What is Touch Rugby?


Much like all good things, touch rugby comes out of Australia where various forms of rugby are the national religion. Touch rugby was developed in the 1960s as a warm up and conditioning game that features simple rules, low risk of injury and is fast and fun to play.

The version played in the gorge is based on the Federation of International Touch (FIT) rules which are now used internationally.

Who Plays

Touch rugby is the only (correct me in the comments if I’m wrong) sport played at an international level with men and women playing on the same teams. While the various gorge teams may not quite be to international standard (yet), all the teams are a mix of genders, ages and fitness levels. The only physical constraints to play touch rugby are that you need to be able to run forwards and backwards and be able to catch a ball (at least some of the time).

How to Play

Before we get to exactly how to play we have to define a few terms.


Ball: The ball is oval – something like a pregnant NFL ball. Don’t worry if you’ve never seen one, there will be plenty for you to look at when you arrive.

Field: A grassy area. Officially this is half a tackle rugby field, but in the gorge we play smaller fields depending on the space available.

Touchdown: A score. This is when you touch the ball to the ground on or behind the defending team’s try line.

Touch: This is when a defending player touches the player with the ball (or vice versa).

Roll ball: The player with the ball rolls the ball gently along the ball toward their own try line. The player may also step over the ball as it rolls. The ball is picked up by the dummy.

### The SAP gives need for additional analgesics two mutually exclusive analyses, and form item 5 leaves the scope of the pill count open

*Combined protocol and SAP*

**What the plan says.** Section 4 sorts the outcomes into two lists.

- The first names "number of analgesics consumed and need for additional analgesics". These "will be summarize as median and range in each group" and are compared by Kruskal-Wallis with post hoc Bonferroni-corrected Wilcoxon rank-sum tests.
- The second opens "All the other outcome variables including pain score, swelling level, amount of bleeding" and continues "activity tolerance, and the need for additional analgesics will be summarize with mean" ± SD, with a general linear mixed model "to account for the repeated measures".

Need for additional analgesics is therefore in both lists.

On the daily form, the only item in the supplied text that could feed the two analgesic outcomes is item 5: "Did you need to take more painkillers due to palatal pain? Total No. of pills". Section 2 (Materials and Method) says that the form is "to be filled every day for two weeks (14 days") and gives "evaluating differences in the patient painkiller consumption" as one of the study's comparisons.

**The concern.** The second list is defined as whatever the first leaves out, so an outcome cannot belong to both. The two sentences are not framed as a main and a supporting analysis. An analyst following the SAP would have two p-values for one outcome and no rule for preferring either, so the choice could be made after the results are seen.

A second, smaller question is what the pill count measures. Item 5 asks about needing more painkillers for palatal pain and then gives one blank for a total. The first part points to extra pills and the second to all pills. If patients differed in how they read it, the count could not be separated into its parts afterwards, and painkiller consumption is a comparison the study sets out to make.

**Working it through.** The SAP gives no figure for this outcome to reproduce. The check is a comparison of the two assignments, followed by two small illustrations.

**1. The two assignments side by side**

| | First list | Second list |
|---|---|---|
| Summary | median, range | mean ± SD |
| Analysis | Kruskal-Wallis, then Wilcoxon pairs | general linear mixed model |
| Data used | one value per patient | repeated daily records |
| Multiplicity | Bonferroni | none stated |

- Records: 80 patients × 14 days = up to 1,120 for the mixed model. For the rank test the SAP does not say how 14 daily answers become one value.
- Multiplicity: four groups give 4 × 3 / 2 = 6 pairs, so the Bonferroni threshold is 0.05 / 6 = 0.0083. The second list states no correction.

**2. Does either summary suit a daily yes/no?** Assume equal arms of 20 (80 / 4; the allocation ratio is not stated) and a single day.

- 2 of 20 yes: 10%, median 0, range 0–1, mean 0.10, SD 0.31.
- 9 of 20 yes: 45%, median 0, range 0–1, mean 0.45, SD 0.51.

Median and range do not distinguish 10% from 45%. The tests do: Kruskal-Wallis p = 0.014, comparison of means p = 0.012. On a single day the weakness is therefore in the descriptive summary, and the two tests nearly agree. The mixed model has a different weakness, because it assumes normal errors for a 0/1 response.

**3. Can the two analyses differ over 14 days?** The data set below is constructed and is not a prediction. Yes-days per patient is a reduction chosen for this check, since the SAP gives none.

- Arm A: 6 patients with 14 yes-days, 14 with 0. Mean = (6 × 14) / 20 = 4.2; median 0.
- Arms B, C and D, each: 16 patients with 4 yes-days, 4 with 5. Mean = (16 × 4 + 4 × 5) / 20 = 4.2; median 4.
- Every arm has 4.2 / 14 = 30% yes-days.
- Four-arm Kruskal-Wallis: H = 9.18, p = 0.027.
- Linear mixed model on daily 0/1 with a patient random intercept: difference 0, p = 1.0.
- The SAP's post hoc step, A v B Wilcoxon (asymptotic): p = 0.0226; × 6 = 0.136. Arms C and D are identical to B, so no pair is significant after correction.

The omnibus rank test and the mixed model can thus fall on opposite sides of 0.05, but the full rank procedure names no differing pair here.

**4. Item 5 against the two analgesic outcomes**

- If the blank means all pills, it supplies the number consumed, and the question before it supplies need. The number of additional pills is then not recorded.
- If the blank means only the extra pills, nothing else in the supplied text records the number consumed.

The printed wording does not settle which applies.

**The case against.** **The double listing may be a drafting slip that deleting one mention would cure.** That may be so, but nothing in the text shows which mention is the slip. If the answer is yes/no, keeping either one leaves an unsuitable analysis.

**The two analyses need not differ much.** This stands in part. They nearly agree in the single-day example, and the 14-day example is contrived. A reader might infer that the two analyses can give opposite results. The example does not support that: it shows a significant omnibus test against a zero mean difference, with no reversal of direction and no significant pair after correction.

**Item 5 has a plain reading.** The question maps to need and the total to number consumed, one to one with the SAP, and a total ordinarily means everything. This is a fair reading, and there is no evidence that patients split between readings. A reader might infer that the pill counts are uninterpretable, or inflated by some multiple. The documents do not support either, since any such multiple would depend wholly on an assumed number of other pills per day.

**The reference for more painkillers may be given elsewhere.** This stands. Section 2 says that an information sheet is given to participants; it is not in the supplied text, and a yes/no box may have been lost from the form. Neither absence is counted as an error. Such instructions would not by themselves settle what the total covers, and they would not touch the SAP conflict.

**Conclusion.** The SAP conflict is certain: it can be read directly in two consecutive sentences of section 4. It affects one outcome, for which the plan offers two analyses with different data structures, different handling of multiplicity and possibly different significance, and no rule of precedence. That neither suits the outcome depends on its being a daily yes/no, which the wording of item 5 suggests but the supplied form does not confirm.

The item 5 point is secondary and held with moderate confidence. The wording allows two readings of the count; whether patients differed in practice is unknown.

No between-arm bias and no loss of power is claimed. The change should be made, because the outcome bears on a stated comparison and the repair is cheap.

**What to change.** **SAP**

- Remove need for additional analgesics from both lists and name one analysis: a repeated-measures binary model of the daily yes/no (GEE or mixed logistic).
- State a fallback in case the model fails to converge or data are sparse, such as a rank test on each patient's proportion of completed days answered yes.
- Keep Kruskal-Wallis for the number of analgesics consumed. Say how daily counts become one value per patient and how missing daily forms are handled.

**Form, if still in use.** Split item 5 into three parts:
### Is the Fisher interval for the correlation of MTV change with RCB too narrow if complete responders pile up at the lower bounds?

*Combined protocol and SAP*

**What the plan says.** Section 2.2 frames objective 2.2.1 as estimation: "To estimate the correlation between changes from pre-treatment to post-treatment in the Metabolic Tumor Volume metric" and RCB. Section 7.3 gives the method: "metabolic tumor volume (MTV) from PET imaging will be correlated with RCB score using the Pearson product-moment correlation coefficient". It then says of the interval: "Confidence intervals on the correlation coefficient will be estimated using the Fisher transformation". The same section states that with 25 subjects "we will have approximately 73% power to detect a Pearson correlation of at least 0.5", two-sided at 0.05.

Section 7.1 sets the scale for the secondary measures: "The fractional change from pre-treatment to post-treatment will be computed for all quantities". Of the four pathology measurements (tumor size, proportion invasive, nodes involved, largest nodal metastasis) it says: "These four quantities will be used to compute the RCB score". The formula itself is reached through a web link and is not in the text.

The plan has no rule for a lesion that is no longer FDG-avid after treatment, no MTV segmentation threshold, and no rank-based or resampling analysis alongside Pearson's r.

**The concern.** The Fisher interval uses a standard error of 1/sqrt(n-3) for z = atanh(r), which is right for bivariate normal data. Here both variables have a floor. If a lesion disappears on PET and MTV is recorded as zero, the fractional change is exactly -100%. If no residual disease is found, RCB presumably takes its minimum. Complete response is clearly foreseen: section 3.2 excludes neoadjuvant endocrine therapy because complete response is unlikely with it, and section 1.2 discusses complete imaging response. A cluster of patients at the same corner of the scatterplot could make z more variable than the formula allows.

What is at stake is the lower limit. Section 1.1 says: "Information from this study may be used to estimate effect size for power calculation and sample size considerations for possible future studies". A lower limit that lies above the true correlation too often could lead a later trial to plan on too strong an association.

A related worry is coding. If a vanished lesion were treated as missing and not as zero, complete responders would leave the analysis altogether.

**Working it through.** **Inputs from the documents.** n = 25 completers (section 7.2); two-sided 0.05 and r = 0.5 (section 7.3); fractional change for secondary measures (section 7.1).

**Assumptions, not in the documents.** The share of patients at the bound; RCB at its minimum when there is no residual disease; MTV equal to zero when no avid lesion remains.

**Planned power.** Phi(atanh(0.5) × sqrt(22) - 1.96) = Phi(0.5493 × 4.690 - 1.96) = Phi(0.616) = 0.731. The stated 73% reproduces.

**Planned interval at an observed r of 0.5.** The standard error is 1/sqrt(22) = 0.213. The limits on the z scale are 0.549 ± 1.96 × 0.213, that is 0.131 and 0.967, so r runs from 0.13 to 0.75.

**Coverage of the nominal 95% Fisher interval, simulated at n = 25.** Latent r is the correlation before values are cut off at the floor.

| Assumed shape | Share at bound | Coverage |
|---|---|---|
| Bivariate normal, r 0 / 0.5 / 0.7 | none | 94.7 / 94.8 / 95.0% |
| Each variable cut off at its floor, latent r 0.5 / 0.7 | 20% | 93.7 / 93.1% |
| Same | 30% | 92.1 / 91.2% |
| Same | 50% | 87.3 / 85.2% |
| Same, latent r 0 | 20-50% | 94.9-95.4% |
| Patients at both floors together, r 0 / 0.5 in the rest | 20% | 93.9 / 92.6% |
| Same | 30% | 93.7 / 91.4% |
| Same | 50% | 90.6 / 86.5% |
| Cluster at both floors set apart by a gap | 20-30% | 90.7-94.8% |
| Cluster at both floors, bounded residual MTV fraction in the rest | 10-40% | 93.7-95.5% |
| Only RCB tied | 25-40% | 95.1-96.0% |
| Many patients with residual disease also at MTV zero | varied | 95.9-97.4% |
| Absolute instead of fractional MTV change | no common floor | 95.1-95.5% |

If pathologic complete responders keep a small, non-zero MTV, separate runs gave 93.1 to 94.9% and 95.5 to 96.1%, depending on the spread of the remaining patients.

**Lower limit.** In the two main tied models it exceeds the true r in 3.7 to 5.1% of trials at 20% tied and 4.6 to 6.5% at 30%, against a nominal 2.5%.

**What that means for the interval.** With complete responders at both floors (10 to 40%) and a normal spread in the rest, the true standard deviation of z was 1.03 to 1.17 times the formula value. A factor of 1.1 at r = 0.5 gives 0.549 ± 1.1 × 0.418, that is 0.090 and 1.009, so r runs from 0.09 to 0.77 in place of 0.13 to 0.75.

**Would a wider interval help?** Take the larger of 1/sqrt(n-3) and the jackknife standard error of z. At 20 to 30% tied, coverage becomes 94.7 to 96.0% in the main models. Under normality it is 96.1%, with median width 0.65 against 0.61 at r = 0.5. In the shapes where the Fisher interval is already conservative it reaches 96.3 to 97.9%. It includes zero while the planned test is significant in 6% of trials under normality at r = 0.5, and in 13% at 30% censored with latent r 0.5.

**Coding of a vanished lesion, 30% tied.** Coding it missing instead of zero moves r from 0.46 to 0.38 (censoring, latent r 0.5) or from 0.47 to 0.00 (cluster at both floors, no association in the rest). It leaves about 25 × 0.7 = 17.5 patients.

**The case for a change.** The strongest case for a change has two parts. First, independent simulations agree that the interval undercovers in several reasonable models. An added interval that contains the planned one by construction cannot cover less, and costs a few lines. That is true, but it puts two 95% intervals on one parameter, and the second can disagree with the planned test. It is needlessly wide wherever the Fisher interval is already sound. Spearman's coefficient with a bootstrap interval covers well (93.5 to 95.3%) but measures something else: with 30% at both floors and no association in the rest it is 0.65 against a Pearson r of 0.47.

Dummy (or dummy half): whichever player picks up the ball after a roll ball.

Passing the ball: Throwing or hitting or heading (anything but kicking) the ball to another player on your own team.

The Mark: the spot on the field where the person with the ball was touched.

Turnover: The ball is handed to the defensive team who become the attacking team.

 Object of the game

To have fun, get fit, be social and (occasionally) score touchdowns.

To get close enough to the try line to score, the attacking team will advance the ball up the field by running with it. If the player with the ball is touched the that player performs a roll ball on the spot where they were touched and the dummy then plays the ball.

The attacking players may choose to pass the ball to another player on their team – however the ball must be directed away from the try line when this occurs. It’s the equivalent of a lateral pass in American football. A forward pass is when the ball moves toward the try line. A forward pass is a penalty.

After six touches, the ball is turned over to the other team for them to try to advance the ball.

Being Onside

If you’re on the attacking team, it’s easy. Keep the ball between you and the try line and you’ll always be onside.

As a defender you must retreat to be five yards or more from an imaginary line drawn across the field at the mark whenever a rollball occurs, or ten yards for a penalty or restart. Note that the attacking team does not have to wait for the defenders to get onside. In fact they won’t. Get used to it.

There’s a lot of running backwards.

If a player in an offside position is involved in the play then the other team gets a penalty.


After a penalty is given, the defensive team retires ten yards from the penalty spot. A player on the attacking team puts the ball on the ground on the penalty spot, touches it with their foot and then picks it up and plays as normal. The touch count is reset to be zero.


A turnover occurs when:

  • a player drops the ball
  • a player runs out of bounds with the ball
  • the dummy is touched when they have the ball
  • the attacking team has used up all six touches

When a turnover occurs, the ball should be placed directly on the ground.


Play continues until everyone is too tired to stand or needs a beer.

2 thoughts on “What is Touch Rugby?”

  1. Can I just show up and play today? I live in Vancouver and my wife’s away this week so I can go sail the gorge and find todays (wed 8/7) game/practice.

    1. Actually we don’t play Wednesdays. We play Tuesdays, Fridays and Sundays. You’d be very welcome at any of those times.

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Touch Rugby in the Columbia River Gorge